Like Breadlines, But For Healthcare

Like Breadlines, But For Healthcare April 7, 2009

In the LA Times, Ezra Klein extols the advantages of Britain and Canada’s healthcare systems as against the American system:

Britain and Canada control costs in a very specific fashion: The government sets a budget for how much will be spent on healthcare that year, and the system figures out how to spend that much and no more. One of the ways the British and Canadians save money is to punt elective surgeries to a lower priority level. A 2001 survey by the policy journal “Health Affairs” found that 38% of Britons and 27% of Canadians reported waiting four months or more for elective surgery. Among Americans, that number was only 5%. Score one of us!

Well, sort of. American healthcare controls costs in another way. Rather than deciding as a society how much will be spent in the coming year and then figuring out how best to spend it, we abdicate collective responsibility and let individuals fend for themselves.

Writing at Econlog, Arnold Kling takes issue with the claim that Americans are left to fend for themselves when it comes to health care. But whether or not this is how America deals with healthcare costs, it is how we control the costs of lots of other things. Like food.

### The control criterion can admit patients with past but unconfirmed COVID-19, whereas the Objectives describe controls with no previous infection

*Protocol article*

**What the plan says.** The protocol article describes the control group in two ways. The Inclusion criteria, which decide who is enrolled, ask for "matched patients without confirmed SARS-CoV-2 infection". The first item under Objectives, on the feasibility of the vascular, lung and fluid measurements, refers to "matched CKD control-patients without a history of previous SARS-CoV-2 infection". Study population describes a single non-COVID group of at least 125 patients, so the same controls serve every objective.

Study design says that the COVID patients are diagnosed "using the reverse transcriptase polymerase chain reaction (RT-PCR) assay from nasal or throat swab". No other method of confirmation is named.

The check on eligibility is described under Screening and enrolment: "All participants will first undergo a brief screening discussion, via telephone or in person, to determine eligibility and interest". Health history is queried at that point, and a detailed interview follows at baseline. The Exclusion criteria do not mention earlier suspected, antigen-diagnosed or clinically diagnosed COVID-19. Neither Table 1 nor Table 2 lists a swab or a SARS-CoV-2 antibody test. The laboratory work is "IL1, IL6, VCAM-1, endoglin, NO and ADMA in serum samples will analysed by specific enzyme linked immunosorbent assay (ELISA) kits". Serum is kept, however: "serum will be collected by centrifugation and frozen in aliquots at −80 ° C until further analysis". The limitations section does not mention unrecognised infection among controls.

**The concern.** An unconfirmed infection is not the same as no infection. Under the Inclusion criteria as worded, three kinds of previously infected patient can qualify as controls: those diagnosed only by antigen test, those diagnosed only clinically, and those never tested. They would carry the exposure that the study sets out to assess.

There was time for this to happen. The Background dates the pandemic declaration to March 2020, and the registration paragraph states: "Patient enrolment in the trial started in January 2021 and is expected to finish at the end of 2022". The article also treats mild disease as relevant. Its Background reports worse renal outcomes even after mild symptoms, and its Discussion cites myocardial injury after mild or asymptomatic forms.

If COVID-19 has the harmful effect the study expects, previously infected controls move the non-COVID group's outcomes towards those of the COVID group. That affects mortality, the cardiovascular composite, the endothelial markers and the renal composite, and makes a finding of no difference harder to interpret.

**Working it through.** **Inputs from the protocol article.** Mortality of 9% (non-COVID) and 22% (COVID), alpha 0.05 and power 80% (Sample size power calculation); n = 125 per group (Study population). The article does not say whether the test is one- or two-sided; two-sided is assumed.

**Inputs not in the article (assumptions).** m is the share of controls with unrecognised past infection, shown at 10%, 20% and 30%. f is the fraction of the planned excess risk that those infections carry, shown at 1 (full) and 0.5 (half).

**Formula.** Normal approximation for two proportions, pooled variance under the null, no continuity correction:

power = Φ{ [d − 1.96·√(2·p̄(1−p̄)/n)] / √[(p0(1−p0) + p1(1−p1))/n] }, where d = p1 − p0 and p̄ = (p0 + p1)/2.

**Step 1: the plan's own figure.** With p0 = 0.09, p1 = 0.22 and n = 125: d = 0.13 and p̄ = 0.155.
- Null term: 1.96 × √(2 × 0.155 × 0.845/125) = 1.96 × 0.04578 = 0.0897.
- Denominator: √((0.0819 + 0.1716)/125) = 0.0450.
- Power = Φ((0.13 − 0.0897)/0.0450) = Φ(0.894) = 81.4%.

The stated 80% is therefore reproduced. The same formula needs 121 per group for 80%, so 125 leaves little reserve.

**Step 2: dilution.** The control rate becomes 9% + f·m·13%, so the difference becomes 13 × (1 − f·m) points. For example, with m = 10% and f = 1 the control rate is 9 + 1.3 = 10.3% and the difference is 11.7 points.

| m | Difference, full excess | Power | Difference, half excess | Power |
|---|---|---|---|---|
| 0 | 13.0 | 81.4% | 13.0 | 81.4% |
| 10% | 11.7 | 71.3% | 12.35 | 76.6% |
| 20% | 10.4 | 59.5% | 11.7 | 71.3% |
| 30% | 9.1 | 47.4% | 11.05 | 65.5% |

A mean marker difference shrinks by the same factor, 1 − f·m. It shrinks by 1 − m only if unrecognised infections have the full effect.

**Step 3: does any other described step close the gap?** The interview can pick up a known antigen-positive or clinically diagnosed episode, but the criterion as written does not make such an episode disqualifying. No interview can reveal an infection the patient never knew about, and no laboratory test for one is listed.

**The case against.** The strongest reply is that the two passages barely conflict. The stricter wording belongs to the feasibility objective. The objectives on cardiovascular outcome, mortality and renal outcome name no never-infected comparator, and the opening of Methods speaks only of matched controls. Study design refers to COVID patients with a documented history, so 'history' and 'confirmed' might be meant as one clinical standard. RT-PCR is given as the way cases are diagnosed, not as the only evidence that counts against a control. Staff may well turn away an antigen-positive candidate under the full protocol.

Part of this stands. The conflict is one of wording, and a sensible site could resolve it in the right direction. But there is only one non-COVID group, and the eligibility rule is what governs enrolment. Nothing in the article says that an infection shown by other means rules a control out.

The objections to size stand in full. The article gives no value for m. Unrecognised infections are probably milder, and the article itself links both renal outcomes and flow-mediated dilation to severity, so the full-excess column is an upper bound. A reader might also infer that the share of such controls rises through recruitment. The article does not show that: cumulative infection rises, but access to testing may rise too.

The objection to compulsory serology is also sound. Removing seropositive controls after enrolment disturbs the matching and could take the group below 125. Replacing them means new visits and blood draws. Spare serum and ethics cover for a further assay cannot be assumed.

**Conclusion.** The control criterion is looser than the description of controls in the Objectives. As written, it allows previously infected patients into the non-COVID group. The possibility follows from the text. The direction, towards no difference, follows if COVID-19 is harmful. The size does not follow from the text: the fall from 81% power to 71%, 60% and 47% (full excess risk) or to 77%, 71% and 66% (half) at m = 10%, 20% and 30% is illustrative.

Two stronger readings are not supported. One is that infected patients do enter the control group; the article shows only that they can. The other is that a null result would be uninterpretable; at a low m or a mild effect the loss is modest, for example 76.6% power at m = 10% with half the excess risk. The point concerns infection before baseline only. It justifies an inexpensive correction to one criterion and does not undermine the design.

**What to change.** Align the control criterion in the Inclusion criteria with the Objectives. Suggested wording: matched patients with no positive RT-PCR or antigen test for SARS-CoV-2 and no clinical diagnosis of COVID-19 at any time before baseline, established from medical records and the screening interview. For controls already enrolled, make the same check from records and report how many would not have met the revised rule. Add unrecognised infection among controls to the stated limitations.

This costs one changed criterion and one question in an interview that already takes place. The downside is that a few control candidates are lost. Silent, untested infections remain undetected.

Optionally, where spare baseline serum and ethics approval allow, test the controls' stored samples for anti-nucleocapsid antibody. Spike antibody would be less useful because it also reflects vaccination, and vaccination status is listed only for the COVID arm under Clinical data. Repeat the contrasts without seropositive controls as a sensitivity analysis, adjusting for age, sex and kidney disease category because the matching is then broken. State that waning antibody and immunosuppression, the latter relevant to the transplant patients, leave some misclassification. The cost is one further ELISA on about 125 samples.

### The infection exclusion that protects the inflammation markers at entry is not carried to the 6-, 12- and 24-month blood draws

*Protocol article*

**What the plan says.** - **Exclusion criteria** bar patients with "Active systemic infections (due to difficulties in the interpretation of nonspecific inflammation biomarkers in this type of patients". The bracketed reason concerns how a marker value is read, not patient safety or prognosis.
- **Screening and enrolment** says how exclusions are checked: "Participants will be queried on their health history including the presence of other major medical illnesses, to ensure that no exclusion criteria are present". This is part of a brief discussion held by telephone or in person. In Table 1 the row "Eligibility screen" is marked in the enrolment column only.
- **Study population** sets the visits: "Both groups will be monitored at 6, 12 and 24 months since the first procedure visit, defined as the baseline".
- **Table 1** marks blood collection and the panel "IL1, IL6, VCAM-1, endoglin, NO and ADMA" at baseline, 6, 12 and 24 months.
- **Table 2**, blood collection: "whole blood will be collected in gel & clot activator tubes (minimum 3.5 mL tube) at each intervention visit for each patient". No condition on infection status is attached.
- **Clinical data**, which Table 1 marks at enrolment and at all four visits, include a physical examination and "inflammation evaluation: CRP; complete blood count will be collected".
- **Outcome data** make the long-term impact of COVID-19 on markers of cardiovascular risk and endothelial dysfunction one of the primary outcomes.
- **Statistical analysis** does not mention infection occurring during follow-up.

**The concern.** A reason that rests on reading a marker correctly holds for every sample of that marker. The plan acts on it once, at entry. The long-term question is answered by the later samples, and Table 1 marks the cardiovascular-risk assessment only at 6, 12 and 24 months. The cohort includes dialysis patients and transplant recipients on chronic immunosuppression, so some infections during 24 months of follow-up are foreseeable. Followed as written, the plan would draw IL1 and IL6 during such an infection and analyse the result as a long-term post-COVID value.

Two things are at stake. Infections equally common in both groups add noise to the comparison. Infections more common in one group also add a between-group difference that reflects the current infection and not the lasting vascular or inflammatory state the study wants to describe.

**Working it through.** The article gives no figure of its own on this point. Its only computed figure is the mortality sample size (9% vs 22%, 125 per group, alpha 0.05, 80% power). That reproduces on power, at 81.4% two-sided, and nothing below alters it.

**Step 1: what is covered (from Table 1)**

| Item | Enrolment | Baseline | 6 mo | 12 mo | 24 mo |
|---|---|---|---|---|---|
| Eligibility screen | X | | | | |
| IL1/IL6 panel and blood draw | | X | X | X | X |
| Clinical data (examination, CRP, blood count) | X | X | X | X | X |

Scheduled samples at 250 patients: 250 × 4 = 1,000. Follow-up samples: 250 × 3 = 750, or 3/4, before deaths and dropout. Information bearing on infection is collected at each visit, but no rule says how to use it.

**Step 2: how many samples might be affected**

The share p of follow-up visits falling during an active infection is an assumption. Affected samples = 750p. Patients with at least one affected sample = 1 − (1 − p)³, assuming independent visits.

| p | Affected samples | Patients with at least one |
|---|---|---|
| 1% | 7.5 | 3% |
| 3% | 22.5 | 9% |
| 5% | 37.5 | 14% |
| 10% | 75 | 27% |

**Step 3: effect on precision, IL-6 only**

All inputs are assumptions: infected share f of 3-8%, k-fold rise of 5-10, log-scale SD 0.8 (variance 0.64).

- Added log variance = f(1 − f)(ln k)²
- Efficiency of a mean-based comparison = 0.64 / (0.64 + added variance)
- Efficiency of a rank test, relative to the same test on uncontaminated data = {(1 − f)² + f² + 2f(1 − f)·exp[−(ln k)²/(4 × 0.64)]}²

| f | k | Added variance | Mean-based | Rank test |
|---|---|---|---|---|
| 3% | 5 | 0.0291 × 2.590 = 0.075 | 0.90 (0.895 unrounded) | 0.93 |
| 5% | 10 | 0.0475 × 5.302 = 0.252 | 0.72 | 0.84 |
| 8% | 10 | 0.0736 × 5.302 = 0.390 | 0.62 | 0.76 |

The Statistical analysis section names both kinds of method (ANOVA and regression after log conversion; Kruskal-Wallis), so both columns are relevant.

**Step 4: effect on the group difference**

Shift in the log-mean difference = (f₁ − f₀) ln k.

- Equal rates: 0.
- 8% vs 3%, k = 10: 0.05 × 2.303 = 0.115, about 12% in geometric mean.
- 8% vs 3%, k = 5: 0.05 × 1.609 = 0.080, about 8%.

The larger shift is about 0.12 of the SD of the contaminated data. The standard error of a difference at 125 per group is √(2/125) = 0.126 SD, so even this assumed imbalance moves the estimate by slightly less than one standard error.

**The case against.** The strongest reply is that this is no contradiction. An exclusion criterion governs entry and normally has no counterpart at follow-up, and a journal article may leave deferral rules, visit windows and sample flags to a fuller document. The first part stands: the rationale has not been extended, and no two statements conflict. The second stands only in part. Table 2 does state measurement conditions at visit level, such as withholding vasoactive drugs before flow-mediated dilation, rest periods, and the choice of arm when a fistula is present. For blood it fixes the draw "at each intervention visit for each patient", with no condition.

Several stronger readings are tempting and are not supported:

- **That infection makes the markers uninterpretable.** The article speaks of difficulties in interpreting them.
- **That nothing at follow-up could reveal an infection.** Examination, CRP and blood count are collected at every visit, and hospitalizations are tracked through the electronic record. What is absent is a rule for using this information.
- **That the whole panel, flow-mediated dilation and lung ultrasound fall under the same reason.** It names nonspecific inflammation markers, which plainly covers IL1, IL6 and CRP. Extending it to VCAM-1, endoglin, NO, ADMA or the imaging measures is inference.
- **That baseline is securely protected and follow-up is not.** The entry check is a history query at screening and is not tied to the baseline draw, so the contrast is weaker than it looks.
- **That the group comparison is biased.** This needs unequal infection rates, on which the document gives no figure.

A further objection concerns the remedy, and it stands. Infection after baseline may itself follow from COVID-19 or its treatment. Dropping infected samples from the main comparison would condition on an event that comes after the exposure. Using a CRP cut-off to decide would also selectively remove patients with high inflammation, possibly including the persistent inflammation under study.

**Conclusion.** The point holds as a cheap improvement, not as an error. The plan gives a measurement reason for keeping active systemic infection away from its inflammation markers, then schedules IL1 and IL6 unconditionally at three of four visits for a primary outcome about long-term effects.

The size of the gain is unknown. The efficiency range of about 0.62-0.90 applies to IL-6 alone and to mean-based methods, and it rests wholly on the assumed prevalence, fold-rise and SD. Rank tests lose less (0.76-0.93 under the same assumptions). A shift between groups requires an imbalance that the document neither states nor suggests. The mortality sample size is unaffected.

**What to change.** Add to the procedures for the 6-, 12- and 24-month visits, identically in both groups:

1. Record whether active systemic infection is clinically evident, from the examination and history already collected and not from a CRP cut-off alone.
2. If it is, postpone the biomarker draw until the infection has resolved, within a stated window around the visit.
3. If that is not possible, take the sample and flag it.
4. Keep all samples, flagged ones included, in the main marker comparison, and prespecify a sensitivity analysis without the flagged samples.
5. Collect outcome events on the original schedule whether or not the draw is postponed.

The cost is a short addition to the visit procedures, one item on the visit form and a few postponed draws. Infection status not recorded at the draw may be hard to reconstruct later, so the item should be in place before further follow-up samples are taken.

Society doesn’t first decide how much will be spent on food in the coming year and then figure out how best to spend it. The government doesn’t run farms and restaurants and grocery stores, nor do we have a single payer system for food. There are some limited government programs to help people who fall through the cracks, but there certainly isn’t any collective decision as to how much Americans will spend on food and/or how that spending should be distributed.

There is a famous story about a Soviet official in Britain who asks to see the man in charge of the supply of bread to London. When he is told that there is no such position, he doesn’t believe it. Clearly he can see that the shops are full of bread. If there isn’t someone in charge of determining how much bread is needed, then how could that happen? Sounds silly, I know, but that is exactly the sort of system that Klein is proposing for healthcare (and as a means of controlling costs!) If the market model (with a few ad hoc modifications) works better than the collective model when it comes to food, it’s hard for me to see why it couldn’t work better when it comes to healthcare.

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